Oh, Yes, 2 different Islands completely?
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Oh, Yes, 2 different Islands completely?
Absolutely, no problems with that. But by the time that becomes an advantage it's all over bar the shouting.A simple wrong turn, in a place such as Northern Ireland, has resulted in disaster.
A lot of local people know their locality really well. More than a regular army unit could ever begin to..
In a Home Guard/home defence role? Then yes, local knowledge and connection to the population in the area can be an advantage.
Don't forget that the Army Reserve is more than just infantry, there are a good many specialist units too.
As to the local knowledge, the Reserves have been cut back over the course of many years, and a lot of the country no longer has a 'local' infantry unit.
It may feel like twenty to you but it's actually closer to thirty years grandpa.That's going back over twenty years to when you had home defence TA units and NATO reinforcements.
The question was whether you preferred to get nuked at home or run over as a speed bump when the 3rd Shock rolled over the West German border.
Snappers to the front!It may feel like twenty to you but it's actually closer to thirty years grandpa.
With reference to the 3rd Shock Army , all historians agree that the Warsaw Pact had no chance against a BAOR equipped with that rifle and a far superior tolerance to excessive alcohol consumption.
Yes, both those places.maybe here?
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Having served as both Regular and latterly as Territorial, there was a great deal of expertise found amid the not exactly teeming masses of TA potential 'cannon fodder'. When spare parts became unobtainable for Vickers MMG's -- Yes, dear readers, the TA were always supplied with previous generation firepower and most of them were made of Unobtanium , so parts were fabricated by skilled Fitters & Turners at their respective work sites and the Battalions chugged along. Armoured cars of WWII vintage (Staghounds, Marmon-Harringtons,) etc were employed well past their due dates. Certain civvy skills such as Aerial Mag & EM photogrammetry, map-making, very long distance (25mile) shots in surveying, geological exploration and a host of other skills come also to mind My impressions were, perhaps derived from seeing how well they did perform with so little. Some UK Yeomanry units seemed to me to be similarly gifted in having members with scarcely advertised 'skills'Reservists often bring a range of specialist skills with them , usually at a far lower pay scale than they normally work for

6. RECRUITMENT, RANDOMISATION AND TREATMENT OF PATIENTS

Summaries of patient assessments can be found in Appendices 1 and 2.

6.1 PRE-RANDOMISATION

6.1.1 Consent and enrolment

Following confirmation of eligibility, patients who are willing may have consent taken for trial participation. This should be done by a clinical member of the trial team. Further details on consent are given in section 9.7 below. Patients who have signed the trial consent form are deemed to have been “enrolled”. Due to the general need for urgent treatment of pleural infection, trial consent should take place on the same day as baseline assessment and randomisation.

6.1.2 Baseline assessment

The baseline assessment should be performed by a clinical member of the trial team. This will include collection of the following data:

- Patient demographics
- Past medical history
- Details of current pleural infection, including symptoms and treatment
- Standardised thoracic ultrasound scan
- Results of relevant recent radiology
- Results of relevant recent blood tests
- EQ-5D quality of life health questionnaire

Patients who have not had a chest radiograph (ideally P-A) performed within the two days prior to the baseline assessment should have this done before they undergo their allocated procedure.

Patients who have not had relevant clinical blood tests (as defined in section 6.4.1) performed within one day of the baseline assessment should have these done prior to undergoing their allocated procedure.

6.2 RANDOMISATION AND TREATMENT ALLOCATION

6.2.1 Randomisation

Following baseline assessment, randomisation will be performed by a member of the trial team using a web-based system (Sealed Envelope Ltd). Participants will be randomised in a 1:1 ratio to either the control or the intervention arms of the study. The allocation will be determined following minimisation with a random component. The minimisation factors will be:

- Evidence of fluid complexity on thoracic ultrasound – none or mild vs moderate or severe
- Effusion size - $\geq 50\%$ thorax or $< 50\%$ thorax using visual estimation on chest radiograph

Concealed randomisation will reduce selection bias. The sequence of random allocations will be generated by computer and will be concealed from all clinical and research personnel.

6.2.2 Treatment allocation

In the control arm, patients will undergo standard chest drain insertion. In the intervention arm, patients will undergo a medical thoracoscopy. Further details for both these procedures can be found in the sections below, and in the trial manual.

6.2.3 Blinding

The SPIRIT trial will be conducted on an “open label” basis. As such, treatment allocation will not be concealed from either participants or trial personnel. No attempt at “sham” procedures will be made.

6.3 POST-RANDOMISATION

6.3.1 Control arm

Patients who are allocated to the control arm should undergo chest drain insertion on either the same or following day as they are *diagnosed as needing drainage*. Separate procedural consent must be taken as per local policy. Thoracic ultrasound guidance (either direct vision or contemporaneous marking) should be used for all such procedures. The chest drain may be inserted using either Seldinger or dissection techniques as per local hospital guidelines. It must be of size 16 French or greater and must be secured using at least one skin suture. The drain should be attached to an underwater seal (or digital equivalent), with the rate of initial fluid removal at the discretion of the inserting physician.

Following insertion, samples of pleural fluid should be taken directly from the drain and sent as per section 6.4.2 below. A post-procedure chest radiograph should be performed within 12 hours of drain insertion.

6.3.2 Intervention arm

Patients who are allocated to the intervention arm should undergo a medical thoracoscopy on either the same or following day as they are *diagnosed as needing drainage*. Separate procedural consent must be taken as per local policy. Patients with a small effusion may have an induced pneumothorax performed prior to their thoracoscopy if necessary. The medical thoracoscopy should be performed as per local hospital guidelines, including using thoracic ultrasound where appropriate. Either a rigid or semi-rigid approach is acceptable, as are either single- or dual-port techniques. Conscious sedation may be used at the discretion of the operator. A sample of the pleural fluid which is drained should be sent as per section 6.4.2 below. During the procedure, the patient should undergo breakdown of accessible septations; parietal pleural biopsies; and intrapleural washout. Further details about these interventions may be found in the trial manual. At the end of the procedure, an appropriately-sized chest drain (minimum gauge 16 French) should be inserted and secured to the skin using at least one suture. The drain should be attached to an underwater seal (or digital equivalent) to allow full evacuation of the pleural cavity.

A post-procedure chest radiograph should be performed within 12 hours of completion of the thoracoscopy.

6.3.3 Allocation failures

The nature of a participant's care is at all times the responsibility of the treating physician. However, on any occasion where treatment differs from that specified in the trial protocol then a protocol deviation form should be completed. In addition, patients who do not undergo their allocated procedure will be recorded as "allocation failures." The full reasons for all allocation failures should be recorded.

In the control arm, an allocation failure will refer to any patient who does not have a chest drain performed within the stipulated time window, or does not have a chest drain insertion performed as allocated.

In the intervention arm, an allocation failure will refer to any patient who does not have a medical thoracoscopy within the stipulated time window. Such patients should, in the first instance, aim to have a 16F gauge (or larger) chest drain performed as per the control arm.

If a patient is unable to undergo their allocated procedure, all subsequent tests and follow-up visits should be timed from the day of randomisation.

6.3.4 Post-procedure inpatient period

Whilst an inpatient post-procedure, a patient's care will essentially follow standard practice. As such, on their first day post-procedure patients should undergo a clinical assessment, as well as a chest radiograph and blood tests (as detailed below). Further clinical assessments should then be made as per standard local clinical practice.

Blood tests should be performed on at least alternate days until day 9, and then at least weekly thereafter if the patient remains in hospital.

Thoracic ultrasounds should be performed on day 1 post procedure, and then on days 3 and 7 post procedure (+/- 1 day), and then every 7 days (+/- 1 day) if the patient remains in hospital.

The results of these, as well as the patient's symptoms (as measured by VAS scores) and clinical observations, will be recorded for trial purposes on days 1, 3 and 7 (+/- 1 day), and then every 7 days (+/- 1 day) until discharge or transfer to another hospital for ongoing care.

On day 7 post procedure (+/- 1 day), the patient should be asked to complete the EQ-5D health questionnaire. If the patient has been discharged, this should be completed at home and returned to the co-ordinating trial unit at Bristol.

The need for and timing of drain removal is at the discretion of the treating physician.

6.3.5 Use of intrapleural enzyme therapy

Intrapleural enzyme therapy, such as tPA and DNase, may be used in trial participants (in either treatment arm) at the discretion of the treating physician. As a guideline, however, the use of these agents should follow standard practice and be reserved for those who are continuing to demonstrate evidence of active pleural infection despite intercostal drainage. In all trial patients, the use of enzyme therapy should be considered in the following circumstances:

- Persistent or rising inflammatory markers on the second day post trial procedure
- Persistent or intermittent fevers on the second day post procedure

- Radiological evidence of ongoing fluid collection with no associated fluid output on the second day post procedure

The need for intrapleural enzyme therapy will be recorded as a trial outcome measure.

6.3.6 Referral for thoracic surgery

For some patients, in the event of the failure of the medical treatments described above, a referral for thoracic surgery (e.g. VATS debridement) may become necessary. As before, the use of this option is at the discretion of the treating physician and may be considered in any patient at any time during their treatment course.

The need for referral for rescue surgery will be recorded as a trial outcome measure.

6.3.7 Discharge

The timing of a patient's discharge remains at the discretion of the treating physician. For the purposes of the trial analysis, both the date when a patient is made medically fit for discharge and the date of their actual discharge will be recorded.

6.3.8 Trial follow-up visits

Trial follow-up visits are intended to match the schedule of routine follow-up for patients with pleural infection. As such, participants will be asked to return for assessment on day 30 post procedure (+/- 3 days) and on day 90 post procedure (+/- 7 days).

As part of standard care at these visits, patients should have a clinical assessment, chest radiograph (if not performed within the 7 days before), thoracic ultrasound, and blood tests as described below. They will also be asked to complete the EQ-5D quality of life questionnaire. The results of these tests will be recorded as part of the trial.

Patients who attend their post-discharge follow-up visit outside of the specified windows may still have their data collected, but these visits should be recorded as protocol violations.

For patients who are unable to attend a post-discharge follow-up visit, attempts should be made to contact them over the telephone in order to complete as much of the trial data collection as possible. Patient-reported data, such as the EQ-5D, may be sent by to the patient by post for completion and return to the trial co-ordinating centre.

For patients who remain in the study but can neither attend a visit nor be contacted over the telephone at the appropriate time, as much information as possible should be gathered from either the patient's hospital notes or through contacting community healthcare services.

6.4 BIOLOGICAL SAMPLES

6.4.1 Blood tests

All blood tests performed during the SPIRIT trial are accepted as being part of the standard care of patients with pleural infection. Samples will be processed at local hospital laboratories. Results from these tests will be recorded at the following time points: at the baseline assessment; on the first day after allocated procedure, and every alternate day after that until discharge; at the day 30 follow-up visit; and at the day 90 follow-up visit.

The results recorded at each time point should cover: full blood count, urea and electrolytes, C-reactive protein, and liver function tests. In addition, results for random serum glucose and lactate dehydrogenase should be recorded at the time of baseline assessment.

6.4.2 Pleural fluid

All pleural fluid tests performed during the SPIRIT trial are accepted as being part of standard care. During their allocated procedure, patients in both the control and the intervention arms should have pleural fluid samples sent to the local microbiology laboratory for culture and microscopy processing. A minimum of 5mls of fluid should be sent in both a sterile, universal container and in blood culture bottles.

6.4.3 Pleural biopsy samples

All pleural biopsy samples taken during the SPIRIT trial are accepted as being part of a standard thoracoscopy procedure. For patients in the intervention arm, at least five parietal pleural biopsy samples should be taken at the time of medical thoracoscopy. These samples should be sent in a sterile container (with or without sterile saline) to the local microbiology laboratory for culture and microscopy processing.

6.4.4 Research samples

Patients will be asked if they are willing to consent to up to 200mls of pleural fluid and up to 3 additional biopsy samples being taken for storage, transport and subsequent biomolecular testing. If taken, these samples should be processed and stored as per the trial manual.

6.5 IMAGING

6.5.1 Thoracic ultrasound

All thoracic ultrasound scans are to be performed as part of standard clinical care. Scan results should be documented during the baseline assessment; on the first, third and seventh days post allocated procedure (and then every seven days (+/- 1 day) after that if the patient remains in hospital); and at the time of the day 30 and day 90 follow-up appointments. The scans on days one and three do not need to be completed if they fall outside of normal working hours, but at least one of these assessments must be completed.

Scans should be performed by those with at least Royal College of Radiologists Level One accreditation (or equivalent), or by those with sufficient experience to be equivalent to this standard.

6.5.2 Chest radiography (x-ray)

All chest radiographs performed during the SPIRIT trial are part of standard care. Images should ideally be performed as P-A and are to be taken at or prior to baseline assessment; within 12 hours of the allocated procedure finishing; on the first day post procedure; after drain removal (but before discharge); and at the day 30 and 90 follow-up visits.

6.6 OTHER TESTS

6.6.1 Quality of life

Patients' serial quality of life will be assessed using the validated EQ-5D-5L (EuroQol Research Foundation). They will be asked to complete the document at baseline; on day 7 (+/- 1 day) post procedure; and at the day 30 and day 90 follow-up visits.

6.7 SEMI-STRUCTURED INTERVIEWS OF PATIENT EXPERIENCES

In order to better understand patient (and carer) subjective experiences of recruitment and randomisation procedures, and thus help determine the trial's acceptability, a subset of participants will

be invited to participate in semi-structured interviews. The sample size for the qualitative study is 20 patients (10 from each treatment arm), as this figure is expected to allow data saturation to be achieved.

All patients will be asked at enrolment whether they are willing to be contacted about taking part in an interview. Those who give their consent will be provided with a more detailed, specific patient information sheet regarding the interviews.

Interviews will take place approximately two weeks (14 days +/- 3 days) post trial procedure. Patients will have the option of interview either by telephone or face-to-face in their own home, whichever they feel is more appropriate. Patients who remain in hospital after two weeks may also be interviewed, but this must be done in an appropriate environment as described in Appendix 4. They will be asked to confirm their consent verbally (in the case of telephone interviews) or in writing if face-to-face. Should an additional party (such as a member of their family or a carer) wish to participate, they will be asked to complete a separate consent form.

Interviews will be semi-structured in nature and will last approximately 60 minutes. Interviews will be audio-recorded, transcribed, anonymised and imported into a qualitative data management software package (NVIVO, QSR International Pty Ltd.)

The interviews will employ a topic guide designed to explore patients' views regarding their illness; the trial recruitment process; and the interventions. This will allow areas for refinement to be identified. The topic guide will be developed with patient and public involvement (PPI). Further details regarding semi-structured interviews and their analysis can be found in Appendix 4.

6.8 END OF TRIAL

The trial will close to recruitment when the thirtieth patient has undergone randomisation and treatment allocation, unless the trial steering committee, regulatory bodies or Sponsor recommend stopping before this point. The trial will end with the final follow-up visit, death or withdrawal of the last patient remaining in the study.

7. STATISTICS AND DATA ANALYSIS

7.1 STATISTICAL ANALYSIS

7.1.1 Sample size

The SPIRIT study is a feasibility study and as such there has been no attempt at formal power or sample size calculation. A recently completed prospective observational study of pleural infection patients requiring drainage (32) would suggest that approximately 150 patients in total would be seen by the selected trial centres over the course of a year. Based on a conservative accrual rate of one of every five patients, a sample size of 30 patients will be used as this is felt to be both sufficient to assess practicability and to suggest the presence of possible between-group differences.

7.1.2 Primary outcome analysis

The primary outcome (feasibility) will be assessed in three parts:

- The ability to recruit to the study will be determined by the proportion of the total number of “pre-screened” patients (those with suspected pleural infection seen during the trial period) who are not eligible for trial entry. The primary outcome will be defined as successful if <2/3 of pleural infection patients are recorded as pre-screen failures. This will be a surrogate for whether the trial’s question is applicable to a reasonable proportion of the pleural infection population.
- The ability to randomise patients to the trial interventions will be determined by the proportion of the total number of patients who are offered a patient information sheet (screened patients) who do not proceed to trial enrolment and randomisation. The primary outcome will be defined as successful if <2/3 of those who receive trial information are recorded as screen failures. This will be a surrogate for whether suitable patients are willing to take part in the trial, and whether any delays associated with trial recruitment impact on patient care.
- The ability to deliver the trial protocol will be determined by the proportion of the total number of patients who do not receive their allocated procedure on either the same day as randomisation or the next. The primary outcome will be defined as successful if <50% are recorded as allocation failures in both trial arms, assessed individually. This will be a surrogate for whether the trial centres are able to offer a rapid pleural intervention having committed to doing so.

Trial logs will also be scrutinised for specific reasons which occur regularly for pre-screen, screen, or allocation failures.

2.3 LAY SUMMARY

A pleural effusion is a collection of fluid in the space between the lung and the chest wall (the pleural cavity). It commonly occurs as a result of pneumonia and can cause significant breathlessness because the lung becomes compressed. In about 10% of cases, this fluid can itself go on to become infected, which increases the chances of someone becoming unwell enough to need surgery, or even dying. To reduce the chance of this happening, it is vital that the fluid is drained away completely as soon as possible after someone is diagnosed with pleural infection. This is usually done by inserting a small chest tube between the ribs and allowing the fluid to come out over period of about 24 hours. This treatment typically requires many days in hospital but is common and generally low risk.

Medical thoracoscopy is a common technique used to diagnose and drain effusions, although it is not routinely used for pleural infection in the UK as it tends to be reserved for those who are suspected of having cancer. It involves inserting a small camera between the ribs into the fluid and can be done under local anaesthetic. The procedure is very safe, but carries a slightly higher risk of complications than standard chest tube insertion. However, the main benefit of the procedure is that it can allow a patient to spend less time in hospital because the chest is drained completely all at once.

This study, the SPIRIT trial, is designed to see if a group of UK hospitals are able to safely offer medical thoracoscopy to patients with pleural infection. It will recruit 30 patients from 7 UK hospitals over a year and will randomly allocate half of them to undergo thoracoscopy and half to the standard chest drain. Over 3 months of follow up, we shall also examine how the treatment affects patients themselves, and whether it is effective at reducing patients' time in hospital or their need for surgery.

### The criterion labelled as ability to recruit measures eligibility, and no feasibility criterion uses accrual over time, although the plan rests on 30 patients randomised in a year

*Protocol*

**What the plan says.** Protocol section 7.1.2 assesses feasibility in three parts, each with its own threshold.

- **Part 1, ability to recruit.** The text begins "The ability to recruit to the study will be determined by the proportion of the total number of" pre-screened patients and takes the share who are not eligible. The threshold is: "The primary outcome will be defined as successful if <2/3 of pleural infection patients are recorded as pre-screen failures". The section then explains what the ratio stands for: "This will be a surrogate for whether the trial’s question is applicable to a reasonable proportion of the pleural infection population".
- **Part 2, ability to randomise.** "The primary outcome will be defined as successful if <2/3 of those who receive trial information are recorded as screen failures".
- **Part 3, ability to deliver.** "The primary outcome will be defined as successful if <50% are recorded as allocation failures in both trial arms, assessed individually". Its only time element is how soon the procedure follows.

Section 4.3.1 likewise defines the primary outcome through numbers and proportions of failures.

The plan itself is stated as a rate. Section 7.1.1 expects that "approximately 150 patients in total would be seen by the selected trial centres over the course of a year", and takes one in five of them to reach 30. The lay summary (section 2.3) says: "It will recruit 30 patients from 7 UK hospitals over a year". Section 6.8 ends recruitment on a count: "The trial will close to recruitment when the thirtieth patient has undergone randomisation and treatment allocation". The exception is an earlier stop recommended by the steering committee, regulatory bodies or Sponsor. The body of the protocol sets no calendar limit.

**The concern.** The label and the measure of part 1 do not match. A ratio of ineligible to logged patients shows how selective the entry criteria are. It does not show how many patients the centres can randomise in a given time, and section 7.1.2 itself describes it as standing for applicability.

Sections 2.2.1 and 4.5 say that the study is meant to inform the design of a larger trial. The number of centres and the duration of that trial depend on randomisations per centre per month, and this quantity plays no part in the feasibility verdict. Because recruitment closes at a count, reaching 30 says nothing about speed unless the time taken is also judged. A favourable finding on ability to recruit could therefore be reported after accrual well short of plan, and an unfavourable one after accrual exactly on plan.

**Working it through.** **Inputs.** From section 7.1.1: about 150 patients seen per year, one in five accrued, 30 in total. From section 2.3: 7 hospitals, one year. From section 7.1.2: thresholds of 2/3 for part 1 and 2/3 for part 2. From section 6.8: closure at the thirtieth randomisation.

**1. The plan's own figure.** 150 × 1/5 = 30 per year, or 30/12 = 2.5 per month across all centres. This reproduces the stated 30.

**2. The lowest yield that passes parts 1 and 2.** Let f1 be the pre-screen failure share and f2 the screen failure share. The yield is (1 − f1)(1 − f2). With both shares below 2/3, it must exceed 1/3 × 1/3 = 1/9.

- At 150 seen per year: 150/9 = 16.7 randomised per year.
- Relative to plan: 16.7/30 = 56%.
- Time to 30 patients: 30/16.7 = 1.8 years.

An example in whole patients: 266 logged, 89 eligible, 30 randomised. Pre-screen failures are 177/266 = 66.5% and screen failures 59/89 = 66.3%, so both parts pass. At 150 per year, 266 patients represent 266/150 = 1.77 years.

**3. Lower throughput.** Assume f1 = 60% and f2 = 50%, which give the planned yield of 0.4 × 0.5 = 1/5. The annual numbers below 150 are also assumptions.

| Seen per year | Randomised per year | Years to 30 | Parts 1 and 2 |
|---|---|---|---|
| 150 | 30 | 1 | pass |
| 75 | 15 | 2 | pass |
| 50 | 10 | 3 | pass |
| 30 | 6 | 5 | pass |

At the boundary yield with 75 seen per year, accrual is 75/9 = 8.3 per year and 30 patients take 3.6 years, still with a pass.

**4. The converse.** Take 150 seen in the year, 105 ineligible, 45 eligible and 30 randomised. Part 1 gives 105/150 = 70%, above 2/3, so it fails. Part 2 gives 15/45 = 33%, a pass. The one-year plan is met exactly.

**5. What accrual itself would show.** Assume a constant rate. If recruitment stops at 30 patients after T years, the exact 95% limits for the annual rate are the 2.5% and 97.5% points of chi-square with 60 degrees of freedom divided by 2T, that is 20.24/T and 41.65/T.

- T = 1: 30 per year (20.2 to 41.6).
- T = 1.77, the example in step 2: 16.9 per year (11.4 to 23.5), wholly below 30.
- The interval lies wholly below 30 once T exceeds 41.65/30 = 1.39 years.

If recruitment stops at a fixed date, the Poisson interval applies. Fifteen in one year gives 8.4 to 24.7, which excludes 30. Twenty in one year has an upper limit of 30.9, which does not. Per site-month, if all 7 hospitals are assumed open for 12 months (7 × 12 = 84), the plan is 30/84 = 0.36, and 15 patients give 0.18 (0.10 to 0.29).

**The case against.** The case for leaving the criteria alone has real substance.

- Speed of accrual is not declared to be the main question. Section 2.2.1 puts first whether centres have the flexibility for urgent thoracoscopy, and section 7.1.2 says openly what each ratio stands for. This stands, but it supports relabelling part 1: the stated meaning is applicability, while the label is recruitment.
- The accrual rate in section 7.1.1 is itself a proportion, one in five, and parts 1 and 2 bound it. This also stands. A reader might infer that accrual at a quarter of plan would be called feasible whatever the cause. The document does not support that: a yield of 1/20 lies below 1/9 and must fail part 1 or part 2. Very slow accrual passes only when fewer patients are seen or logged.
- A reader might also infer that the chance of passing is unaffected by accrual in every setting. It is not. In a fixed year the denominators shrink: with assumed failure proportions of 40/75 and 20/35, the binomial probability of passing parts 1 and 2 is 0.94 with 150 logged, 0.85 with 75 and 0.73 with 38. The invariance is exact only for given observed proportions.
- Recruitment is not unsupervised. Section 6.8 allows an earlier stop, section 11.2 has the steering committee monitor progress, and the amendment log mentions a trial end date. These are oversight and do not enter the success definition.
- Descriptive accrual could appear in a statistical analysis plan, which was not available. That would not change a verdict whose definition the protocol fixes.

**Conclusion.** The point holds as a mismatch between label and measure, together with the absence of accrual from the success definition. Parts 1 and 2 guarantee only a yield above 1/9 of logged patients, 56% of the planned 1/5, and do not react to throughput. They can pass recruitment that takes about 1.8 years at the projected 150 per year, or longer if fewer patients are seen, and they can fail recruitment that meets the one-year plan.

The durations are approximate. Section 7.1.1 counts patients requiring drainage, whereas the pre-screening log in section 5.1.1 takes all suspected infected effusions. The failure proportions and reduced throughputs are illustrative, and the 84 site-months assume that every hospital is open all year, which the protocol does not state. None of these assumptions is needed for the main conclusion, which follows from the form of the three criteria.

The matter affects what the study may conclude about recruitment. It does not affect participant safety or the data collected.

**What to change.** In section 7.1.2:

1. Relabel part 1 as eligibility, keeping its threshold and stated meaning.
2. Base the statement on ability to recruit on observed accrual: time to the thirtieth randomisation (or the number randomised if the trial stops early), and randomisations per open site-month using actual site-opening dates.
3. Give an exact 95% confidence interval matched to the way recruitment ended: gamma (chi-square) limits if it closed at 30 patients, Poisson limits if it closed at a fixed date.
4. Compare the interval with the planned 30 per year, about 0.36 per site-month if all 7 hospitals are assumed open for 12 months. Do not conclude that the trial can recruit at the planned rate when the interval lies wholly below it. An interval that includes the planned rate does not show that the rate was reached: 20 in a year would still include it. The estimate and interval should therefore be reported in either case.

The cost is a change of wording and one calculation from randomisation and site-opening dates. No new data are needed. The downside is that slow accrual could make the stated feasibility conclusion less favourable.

You may not be aware but both organisations used the same attestation form (in 1975 anyway). I nearly joined the UDR by mistake but noticed that the Pay Sgt had put a cross in the wrong box.I can't believe I'm getting grief for misnaming a place and people are not only accepting but responding to a question that compares the UDR to the TA.
The renaming was a particularly spurious smoke and mirrors trick to make it seem the Regular Reserves were functional by hiding both regular and TA under one banner.Well that's an interesting point.
TA implies a Home Guard / HSF / UDR type role.
AR implies they fill the gaps in expeditionary warfare.
Interesting that the government changed the name, just as the expeditionary campaigns were winding down..
You just described yourself in that paragraph and you weren't even a STABDon't forget 'local knowledge' works both ways. The kind of people who end up in the TAs are also the kind of people who were bullied at school, and are now working security at Morrisons. They're not respected, liked, or feared, and I suspect that after the first altercation on their own door stop would stop attending any drill nights.
The link to BT used to be a useful one when BT was a useful company. Now it is the telecoms equivalent of Sports Direct, but with worse customer service and a solid track record of failure.The regular reserves were a joke....a few rolled up for a camp with my TA signals squadron one year, but needed a complete rekit the SQMS was a mix of annoyed as he had better things to do during a mobex, and delighted as they were handing in stuff he'd never seen before, like anklets, and pre-DPM combats, which the regimental museum was after.
At one brigade study period the officer in charge of the notional 2000+ RSignals RRs admitted that they hadn't a clue where most of them were. what kit they had or even if they'd show up on QO2. He certainly didn't like the obvious next question which was why, in that case, were they counted into the orbat.
On local knowledge it's not just a case of living there but of doing the same military job year in, year out. We knew our AOR very well in civilian and military terms with a corporate memory going back over 25 years, plus the knowledge bought in by BT technicians, long distance drivers etc. Simply put if you gave the old style TA a single role (which is what the cold war meant) they would become very good at it...if you needed a unit that could do several jobs then you needed regulars.
Sadly I am talking of the old days when a tech sgt spent his tour in Bosnia sorting out the local exchange. Made a good team with the local ATO as between them they knew which wire went where and what should/shouldn't be there.The link to BT used to be a useful one when BT was a useful company. Now it is the telecoms equivalent of Sports Direct, but with worse customer service and a solid track record of failure.
Not sure I would want anything from current day BT anywhere near the Corps.